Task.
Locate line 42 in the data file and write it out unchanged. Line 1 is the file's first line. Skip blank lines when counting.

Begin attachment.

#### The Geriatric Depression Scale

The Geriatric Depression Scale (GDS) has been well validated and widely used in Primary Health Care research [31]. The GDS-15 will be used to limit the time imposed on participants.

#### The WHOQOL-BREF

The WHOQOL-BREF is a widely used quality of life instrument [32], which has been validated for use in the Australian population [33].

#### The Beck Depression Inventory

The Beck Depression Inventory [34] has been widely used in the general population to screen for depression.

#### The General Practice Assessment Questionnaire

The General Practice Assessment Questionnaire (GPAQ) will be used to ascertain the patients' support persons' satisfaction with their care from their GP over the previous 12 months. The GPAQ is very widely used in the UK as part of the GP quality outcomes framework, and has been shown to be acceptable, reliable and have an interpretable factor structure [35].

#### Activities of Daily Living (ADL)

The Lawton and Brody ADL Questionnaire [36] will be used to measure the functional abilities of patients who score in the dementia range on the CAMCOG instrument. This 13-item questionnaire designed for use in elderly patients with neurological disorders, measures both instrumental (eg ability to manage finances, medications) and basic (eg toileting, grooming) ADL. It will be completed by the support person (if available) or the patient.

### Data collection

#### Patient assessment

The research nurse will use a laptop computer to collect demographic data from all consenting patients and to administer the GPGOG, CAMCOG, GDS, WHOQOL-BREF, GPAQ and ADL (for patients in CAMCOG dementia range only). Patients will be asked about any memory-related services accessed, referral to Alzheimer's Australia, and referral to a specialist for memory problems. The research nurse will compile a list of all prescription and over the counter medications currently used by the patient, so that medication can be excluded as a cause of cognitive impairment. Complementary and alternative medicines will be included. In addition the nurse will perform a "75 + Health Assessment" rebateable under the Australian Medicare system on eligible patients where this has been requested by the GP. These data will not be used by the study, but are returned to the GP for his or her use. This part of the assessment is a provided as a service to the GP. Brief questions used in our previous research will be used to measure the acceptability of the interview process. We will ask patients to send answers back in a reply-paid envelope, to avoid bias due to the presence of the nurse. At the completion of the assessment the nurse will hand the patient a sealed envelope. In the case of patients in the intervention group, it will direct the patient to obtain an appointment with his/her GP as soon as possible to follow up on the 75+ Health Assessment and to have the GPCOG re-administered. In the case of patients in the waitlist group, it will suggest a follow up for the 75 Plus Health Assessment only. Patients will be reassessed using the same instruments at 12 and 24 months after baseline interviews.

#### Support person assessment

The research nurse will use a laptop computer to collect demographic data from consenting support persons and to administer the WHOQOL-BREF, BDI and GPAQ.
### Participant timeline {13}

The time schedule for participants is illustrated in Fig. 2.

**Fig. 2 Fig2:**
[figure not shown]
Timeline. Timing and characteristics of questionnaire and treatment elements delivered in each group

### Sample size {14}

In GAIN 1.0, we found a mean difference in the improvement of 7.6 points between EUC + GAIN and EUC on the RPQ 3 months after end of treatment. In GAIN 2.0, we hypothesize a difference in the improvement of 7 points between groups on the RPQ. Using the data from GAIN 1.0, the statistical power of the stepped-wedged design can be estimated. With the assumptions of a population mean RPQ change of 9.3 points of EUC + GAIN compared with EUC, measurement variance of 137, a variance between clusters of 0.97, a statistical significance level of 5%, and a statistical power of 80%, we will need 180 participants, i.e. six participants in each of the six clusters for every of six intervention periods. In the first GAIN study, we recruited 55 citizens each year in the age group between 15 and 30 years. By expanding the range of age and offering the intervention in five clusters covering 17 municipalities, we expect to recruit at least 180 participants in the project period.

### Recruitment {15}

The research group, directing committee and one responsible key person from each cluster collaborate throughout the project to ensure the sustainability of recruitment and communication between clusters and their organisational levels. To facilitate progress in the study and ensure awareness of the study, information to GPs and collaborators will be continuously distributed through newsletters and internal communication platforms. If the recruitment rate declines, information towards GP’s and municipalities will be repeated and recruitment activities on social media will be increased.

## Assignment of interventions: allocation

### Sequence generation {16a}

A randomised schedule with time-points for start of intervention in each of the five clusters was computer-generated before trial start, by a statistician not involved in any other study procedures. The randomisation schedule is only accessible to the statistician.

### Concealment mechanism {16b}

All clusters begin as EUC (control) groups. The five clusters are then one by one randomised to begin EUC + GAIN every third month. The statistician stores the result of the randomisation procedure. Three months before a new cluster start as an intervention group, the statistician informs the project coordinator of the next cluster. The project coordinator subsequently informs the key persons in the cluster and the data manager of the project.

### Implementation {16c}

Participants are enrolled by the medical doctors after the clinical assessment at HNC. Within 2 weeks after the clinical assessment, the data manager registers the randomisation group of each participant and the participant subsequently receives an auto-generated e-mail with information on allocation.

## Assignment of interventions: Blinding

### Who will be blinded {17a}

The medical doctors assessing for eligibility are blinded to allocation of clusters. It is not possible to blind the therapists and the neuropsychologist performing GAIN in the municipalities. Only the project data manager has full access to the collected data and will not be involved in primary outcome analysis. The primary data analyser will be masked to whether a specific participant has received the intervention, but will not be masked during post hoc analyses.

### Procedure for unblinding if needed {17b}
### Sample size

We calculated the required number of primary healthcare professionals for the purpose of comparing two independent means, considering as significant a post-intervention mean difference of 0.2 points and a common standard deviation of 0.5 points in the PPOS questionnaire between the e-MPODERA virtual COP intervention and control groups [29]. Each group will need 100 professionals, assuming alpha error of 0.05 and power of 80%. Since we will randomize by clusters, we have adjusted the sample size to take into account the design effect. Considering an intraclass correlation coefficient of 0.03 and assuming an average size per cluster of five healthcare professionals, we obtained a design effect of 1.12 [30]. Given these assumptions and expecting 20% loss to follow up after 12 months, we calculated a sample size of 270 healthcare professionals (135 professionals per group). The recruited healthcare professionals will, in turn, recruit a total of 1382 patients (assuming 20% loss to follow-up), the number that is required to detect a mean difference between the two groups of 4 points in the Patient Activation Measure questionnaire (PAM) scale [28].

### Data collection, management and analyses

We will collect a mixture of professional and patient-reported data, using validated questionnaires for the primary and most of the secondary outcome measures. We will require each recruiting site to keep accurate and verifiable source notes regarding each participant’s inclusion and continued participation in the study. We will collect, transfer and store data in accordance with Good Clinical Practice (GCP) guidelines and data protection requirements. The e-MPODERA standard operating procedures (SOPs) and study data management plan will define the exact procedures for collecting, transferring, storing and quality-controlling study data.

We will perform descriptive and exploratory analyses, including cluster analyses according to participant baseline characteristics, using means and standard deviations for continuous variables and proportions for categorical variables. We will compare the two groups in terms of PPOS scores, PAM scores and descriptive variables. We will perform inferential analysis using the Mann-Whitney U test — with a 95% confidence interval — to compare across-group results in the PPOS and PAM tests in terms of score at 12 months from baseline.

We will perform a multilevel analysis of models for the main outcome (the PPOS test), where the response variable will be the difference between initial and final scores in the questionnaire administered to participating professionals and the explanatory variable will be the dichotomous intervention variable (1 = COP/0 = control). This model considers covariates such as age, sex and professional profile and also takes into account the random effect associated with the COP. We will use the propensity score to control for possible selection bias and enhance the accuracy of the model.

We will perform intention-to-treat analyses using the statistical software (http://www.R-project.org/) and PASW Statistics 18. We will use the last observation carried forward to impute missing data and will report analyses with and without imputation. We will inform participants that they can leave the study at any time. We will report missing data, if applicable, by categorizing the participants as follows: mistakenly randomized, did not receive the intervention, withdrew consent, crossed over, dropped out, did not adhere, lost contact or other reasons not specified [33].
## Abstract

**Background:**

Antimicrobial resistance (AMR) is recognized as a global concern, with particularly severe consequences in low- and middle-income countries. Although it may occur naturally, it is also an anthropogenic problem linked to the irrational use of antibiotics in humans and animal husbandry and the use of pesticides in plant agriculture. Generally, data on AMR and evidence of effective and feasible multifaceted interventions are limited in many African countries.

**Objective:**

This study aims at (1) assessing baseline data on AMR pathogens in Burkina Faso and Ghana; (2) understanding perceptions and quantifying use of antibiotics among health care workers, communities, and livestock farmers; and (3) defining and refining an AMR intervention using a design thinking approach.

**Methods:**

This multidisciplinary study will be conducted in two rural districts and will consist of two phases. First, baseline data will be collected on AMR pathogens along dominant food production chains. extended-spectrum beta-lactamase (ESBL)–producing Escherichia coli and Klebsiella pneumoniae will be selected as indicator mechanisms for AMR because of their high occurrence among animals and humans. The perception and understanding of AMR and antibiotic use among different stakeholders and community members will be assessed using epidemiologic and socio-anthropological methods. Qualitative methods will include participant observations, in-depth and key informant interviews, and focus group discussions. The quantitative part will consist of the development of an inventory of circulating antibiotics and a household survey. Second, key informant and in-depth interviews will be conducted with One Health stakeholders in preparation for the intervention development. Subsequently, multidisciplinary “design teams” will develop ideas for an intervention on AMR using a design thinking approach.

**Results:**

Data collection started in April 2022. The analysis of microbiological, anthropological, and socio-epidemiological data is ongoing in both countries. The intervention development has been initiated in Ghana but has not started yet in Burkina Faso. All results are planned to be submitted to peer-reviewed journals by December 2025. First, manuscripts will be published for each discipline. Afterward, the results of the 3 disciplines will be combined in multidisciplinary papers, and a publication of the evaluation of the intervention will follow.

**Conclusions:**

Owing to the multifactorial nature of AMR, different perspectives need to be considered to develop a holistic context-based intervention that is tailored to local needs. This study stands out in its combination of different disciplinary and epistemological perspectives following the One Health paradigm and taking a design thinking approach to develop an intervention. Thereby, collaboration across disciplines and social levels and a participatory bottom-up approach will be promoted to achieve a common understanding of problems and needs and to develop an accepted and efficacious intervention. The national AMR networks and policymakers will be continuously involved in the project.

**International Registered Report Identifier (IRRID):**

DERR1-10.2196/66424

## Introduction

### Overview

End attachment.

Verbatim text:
We will perform intention-to-treat analyses using the statistical software (http://www.R-project.org/) and PASW Statistics 18. We will use the last observation carried forward to impute missing data and will report analyses with and without imputation. We will inform participants that they can leave the study at any time. We will report missing data, if applicable, by categorizing the participants as follows: mistakenly randomized, did not receive the intervention, withdrew consent, crossed over, dropped out, did not adhere, lost contact or other reasons not specified [33].